John Gilman: Milwaukee’s ‘Footsoldier for Peace’
Gilman’s progressive beliefs compelled him to action early in life. By the time he reached high school, he was selling newspapers for a Communist weekly and leading his classmates in a strike demanding a new school building. Despite some government concerns about his allegiance, Gilman was drafted into World War II and spent nine months on the front line proudly fighting for his country and earning multiple medals for his service.
Once Gilman returned from the war and settled in Milwaukee, he quickly became a leader in the city and unwaveringly proclaimed his liberal opinions. His leadership earned him positions as director of the Wisconsin Civil Rights Congress, leader of the local Anti-Defamation League and head of the Milwaukee chapter of the People’s Coalition for Peace and Justice. Similarly, he was an active member in other organizations that worked to exculpate the unjustly persecuted.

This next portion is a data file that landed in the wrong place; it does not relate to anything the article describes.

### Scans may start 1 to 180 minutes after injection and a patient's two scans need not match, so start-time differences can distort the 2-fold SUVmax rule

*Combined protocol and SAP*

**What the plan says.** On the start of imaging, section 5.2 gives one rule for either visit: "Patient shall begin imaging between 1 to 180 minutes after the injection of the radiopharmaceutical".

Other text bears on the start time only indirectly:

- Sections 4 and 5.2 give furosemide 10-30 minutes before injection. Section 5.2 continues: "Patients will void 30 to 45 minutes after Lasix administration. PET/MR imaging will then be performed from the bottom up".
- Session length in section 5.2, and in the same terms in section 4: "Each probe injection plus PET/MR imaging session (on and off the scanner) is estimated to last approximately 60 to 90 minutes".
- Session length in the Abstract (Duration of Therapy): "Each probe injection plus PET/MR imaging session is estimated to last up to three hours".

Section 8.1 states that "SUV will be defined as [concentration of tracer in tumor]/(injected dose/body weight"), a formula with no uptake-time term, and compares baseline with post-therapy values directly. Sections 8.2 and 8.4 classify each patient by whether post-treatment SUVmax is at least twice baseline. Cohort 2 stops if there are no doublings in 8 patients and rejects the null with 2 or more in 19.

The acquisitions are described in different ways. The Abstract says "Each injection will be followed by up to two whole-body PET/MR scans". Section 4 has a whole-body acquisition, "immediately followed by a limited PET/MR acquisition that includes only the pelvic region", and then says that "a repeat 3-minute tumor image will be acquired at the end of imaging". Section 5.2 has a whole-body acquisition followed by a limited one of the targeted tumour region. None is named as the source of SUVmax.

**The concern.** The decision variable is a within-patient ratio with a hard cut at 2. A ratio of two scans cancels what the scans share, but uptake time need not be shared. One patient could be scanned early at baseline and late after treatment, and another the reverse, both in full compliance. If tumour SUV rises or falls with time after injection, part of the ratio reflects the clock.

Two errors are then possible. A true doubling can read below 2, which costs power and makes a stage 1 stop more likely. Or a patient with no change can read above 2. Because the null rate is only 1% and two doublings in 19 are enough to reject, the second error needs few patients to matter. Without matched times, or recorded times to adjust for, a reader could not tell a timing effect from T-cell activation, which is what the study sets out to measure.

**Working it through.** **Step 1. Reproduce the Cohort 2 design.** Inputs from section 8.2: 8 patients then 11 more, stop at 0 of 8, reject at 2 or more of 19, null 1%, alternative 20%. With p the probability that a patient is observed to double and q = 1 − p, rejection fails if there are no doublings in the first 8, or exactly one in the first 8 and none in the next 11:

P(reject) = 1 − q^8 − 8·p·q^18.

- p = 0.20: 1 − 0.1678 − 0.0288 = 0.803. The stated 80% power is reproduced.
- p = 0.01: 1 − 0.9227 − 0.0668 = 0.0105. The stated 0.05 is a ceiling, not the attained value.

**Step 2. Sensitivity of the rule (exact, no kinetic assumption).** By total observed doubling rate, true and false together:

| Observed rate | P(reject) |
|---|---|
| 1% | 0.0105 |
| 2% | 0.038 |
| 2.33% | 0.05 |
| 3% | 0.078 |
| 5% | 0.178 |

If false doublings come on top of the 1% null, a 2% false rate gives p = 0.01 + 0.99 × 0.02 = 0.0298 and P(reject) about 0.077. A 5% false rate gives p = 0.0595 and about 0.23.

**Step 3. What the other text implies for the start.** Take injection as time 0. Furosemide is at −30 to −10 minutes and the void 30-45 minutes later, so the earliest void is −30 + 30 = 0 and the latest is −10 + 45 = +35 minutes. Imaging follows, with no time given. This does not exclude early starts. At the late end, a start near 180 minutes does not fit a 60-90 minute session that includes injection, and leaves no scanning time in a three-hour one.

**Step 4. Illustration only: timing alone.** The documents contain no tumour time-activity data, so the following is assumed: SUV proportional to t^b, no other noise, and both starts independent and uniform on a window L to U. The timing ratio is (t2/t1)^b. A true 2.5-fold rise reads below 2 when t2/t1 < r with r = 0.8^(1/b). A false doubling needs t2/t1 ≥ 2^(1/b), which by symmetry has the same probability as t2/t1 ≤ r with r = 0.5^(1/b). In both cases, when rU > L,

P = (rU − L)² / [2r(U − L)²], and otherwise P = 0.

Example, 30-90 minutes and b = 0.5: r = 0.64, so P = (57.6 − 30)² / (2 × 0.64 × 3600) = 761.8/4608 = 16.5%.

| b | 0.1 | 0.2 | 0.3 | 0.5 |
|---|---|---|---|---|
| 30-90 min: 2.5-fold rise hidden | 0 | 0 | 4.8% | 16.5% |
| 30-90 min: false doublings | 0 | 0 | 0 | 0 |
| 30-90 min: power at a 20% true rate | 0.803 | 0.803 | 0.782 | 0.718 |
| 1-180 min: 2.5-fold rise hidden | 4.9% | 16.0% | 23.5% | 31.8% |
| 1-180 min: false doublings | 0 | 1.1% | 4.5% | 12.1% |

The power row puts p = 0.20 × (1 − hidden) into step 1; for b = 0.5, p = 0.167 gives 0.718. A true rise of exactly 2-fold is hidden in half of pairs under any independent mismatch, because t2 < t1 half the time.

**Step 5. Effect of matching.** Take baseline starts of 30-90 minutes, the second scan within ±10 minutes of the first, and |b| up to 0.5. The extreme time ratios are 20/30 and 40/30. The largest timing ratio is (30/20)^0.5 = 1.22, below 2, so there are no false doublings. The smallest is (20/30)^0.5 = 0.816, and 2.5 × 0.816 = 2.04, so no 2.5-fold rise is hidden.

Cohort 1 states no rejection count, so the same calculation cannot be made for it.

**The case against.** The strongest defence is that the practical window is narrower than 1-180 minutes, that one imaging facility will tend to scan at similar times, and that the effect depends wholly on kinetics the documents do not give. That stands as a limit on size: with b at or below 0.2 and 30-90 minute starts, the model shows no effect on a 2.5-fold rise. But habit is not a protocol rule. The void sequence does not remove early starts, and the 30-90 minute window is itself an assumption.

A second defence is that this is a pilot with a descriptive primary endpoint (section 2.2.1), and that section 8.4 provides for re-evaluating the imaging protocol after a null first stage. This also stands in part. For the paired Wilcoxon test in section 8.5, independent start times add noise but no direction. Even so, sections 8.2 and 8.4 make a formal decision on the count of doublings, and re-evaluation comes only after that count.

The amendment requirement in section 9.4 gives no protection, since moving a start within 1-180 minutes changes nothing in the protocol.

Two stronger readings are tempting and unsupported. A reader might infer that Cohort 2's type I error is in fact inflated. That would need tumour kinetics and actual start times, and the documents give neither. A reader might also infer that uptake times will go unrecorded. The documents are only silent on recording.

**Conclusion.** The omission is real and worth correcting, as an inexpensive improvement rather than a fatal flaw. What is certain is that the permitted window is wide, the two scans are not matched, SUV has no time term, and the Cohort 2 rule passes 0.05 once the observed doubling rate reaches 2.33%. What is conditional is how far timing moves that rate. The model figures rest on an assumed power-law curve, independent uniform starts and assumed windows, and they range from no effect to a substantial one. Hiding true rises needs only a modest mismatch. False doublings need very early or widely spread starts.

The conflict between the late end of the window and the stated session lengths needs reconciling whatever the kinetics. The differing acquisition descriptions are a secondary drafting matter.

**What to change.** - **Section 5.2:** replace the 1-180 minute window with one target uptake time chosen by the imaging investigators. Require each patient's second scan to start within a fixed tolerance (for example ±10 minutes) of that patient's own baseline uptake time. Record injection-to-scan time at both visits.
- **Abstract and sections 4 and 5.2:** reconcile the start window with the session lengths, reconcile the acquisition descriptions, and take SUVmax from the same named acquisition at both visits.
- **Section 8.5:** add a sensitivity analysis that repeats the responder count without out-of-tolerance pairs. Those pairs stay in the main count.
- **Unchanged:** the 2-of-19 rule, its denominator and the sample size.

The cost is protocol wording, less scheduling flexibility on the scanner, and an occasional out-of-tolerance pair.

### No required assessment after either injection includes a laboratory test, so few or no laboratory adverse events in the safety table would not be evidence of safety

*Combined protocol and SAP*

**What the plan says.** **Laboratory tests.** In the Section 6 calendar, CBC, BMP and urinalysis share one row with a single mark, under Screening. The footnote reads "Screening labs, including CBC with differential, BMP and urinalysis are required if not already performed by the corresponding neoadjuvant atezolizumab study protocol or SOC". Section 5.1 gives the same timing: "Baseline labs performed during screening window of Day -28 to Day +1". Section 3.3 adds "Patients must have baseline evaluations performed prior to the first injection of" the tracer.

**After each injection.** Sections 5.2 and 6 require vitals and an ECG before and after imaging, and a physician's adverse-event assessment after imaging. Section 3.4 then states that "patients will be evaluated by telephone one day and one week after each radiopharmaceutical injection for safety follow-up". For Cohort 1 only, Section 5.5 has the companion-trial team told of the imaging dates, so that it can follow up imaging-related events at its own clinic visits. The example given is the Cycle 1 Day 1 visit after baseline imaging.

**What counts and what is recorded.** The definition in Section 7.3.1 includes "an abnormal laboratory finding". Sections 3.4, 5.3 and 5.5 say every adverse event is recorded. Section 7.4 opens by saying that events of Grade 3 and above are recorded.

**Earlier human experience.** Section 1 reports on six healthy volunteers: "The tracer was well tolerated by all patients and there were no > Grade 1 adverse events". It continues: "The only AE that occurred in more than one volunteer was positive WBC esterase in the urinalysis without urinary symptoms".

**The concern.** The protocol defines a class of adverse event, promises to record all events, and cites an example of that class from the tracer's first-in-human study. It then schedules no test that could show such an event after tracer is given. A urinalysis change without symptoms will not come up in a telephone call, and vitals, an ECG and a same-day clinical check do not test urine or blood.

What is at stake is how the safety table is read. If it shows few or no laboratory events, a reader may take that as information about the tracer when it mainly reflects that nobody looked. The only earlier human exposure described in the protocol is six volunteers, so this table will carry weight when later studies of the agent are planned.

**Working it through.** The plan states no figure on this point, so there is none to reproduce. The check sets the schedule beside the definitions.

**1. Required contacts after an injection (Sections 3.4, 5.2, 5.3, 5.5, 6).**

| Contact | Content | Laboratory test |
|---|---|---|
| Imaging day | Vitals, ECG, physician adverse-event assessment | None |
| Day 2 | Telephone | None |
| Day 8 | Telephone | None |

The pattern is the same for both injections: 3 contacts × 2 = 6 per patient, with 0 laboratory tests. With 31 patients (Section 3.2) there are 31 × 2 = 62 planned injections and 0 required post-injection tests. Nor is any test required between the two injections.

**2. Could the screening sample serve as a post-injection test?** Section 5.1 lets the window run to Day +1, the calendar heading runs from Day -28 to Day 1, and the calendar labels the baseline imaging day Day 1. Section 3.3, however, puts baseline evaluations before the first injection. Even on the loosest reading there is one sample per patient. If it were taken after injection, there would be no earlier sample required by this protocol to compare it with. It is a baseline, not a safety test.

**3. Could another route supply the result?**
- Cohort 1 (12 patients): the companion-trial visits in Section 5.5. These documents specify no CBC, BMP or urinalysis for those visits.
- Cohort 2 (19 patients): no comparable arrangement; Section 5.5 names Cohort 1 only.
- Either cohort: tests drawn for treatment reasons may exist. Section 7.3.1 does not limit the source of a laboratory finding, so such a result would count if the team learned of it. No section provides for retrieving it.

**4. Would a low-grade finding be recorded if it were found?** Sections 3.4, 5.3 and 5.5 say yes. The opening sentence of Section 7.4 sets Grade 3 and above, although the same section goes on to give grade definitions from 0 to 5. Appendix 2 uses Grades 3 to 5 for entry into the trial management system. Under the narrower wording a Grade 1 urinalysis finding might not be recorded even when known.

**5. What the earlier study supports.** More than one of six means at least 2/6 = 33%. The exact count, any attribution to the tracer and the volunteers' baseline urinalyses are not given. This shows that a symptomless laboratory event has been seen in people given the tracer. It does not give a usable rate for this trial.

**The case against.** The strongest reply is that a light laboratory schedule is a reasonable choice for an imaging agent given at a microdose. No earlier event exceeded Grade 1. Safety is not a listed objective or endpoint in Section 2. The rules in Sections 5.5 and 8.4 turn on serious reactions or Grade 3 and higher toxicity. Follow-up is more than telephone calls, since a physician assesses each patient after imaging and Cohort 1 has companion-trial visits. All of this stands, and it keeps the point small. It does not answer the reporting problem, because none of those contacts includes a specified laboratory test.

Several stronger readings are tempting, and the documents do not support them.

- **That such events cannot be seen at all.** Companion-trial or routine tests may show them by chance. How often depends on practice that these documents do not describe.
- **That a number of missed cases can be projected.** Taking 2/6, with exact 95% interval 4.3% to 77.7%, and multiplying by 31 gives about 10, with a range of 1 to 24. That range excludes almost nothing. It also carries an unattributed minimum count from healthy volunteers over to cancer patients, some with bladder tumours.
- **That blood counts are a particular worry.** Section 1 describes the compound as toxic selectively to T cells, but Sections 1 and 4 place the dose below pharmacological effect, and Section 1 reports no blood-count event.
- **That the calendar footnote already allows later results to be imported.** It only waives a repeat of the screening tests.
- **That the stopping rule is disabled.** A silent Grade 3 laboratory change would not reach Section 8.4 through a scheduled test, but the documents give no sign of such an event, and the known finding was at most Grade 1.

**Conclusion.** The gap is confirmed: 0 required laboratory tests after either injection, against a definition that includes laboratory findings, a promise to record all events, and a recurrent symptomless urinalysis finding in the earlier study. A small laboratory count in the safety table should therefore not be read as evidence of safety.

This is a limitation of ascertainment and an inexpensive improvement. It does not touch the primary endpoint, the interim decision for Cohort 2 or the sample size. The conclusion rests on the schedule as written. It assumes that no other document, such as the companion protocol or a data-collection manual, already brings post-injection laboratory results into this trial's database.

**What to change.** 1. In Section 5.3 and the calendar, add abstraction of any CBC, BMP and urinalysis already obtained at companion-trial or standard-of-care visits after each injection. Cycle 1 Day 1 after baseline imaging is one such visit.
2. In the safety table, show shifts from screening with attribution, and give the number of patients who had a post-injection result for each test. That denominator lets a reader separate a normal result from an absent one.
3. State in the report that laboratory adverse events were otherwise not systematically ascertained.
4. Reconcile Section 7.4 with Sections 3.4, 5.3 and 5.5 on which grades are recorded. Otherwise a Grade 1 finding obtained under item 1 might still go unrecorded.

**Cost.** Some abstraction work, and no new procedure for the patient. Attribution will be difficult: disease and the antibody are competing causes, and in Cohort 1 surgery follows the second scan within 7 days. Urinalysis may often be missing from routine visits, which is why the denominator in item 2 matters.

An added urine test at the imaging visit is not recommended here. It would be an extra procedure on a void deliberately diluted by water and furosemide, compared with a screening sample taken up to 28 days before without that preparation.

His views and actions were not without consequence, however; Gilman was twice called before the House Un-American Activities Committee, was harassed by the FBI and saw his business vandalized on more than one occasion.
Despite these obstacles, to this day Gilman remains a lively and compelling peace activist. He will discuss his book Footsoldier for Peace and Justice on Sunday, Feb. 21, from 3 to 5 p.m. at the Quaker Meeting House, located at 3224 Gordon Place in Milwaukee.